By the time the other zookeepers got to the tiger enclosure, screaming and throwing pieces of meat as a distraction, it was too late.
“We could see staff members on the other side of the fence with pieces of meat trying to get attention,” visitor Victoria Northover Holmes said in a public Facebook post. She said she was near the exhibit snapping pictures when zookeepers told her family to run.
Fearing an animal was loose, they ducked into an office. From there, they watched zoo employees trying in vain to rescue their colleague. “It was heartbreaking seeing (other zookeepers) trying to help,” she wrote.
The zoo called King’s death a “freak accident,” involving a woman who had been a keeper at the zoo for 14 years. Authorities and the zoo have not detailed how King and the tiger came to be in the same space at the same time. They also have not identified the tiger that killed her or said what will happen to it.
“We are sorry but our staff are too distressed to speak directly to the media, as one of our colleagues was killed,” the zoo said in a news release.
The incident happened about 11 a.m. Monday, an hour after the zoo opened on Spring Bank Holiday, when many businesses and government offices in the United Kingdom are closed.
Police received a report of a “serious incident” at the zoo. Twenty minutes later, a medical helicopter landed to fly a grievously injured King away.
Update Hamerton Zoo Park: A keeper sadly died when a tiger entered the enclosure with her. At no point did the tiger escape from enclosure.— Cambs Police 💙 (@CambsCops) May 29, 2017
Most visitors were calmly escorted out of the zoo by park personnel. Closer to “Land of the Tiger,” visitors saw zookeepers’ panic and furtive rescue efforts.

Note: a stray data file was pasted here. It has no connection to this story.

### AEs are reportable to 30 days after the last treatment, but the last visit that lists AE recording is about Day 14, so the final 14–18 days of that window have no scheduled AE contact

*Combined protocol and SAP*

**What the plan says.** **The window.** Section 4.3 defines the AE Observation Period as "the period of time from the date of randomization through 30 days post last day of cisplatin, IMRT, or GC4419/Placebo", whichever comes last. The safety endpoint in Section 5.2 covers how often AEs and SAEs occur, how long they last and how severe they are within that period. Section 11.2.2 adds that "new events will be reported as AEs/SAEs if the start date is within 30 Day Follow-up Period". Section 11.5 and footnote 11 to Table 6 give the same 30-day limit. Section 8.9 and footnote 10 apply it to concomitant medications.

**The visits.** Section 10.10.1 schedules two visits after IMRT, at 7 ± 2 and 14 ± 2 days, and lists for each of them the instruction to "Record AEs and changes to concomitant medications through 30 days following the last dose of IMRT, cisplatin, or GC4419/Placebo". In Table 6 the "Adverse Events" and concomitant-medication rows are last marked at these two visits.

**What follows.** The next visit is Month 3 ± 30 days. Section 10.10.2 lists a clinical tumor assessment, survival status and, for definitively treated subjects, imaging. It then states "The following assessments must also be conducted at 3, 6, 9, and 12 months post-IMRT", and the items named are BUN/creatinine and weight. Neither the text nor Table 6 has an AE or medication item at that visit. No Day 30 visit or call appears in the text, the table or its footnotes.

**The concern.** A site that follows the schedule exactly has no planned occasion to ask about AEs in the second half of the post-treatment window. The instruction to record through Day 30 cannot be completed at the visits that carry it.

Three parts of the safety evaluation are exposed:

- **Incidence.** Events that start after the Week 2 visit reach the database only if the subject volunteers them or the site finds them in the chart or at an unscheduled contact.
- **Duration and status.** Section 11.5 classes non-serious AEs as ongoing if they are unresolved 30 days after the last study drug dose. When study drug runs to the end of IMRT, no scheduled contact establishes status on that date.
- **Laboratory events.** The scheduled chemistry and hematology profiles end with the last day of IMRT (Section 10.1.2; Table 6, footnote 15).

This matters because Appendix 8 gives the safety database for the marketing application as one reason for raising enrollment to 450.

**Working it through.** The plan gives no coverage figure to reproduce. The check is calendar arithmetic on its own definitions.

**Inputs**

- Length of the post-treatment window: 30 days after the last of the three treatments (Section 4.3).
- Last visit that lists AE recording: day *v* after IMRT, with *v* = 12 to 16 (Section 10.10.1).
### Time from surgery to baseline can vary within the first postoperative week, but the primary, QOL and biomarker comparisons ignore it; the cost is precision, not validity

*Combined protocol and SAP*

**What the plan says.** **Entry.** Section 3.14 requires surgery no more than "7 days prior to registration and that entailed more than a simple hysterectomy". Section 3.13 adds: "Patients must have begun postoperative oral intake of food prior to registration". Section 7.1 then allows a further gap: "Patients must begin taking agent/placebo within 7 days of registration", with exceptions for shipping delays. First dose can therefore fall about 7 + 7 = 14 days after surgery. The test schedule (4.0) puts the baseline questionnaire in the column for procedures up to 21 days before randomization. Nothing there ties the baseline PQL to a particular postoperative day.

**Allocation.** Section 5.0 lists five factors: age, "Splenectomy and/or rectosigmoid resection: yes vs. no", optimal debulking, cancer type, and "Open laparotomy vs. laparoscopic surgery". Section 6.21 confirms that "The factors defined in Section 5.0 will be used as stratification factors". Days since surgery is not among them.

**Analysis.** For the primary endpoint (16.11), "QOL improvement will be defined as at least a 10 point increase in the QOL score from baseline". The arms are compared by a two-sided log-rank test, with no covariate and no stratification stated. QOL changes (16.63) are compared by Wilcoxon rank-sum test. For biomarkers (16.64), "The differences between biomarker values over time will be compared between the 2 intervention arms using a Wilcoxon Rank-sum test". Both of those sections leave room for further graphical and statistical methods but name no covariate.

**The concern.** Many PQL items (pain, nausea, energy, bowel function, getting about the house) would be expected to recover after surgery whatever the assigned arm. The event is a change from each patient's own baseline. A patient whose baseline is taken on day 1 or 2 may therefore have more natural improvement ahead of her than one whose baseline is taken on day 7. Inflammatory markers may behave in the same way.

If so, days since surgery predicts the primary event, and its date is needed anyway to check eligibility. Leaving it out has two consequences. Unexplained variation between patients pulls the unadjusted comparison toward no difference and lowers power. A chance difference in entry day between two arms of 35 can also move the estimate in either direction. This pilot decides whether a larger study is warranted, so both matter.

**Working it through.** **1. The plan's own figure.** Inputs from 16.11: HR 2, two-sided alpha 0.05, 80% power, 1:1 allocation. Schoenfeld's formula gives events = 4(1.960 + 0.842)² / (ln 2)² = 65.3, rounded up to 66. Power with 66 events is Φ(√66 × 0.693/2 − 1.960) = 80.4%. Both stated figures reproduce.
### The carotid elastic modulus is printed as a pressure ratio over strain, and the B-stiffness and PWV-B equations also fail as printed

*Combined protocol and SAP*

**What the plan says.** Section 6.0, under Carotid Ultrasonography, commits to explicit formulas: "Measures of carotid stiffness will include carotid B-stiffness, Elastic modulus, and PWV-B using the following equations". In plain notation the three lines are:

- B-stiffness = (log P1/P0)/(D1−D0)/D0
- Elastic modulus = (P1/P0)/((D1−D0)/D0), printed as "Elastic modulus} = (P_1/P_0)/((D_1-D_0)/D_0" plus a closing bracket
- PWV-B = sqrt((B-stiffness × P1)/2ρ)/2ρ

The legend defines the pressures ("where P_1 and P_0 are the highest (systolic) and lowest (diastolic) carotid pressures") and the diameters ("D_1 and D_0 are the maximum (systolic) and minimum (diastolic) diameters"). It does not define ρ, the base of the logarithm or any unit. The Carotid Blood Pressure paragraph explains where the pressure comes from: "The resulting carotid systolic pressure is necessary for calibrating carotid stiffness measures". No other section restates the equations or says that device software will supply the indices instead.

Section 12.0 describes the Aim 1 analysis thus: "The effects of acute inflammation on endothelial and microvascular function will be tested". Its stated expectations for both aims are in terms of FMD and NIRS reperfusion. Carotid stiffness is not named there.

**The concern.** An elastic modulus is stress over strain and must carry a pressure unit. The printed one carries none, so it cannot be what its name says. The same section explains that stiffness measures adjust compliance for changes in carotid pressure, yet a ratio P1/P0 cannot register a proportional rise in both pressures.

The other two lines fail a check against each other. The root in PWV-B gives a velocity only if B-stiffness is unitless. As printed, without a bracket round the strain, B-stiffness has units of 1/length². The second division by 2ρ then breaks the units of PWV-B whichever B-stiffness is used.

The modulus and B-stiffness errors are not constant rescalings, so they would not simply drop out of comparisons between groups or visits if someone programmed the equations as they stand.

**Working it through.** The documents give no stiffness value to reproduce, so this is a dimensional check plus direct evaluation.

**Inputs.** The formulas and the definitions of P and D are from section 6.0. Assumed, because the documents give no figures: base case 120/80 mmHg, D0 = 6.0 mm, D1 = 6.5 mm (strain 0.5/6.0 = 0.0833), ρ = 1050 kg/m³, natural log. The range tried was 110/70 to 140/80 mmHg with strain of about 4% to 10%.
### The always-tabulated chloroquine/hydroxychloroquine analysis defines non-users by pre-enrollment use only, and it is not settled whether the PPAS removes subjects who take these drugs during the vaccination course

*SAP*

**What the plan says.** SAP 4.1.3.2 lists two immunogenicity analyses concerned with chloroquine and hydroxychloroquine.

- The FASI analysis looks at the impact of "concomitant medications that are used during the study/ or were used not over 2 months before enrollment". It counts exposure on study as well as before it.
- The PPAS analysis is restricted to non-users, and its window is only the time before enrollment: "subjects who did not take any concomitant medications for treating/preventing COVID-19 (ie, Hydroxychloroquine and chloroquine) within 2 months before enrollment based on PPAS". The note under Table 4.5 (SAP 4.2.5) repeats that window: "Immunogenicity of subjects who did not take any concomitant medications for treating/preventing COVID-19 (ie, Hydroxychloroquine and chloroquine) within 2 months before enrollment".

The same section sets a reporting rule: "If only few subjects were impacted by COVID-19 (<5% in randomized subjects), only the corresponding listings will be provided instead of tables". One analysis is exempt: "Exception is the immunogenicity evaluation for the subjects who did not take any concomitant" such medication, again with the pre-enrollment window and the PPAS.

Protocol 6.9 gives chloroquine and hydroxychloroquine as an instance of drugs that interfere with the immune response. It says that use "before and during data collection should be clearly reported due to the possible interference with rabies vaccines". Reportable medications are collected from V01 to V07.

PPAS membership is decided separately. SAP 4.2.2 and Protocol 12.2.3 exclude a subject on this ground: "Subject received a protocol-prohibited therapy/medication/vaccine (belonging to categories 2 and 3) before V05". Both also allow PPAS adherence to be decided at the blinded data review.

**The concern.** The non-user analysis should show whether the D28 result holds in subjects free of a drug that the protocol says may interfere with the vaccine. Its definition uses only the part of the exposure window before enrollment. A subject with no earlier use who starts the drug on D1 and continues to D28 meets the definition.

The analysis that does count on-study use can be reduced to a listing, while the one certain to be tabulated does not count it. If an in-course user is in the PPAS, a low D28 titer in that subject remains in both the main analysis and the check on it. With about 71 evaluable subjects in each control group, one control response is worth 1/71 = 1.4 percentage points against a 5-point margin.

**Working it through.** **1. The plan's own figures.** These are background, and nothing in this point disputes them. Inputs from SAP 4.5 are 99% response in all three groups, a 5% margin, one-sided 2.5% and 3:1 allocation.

Pete Davis, another visitor, told the Telegraph he’d seen a female keeper sprint into the tiger enclosure, running to the aid of a shouting colleague.
“There’s no doubting it was a girl’s scream and something terrible had happened. It sounds like a tiger turned on her,” he said.
” … They ushered us away to another building where they made us stay for around ten minutes, but you could see the keepers with their heads in their hands.”
More information trickled out about King, who was from Chippenham, in Wiltshire, according to the BBC. The Associated Press reported that she was 34, although some outlets list her age as 33. Pictures circulating on the Internet showed her posing with various big cats. In most, a sturdy fence separates her from the animals.
The tigers are the largest carnivores housed at the 25-acre zoo, which also has a collection of wolves, smaller felines and kangaroos, according to its website.
King’s mother, Andrea King, told the BBC that caring for the large cats was “what [King] had always loved. … She wouldn’t have done anything else, it’s what she has always done.”
In a statement on Facebook, wildlife photographer Garry Chisholm wrote that King had tried to raise money for the zoo’s big cats, including her favorites — Ares the cheetah, and Blizzard and Ladybelle, “her beloved tigers.”
“Rosa wasn’t just a keeper at Hamerton Zoo — she WAS Hamerton Zoo,” Chisholm wrote. “Her passion for the animals in her care was exceptional though her favourites were undoubtedly the cheetahs which she would refer to as her pride and joy.”
Chisholm declined to comment for this story, telling The Washington Post in a Facebook message that he “would now like to be able to reflect and remember Rosa in privacy.”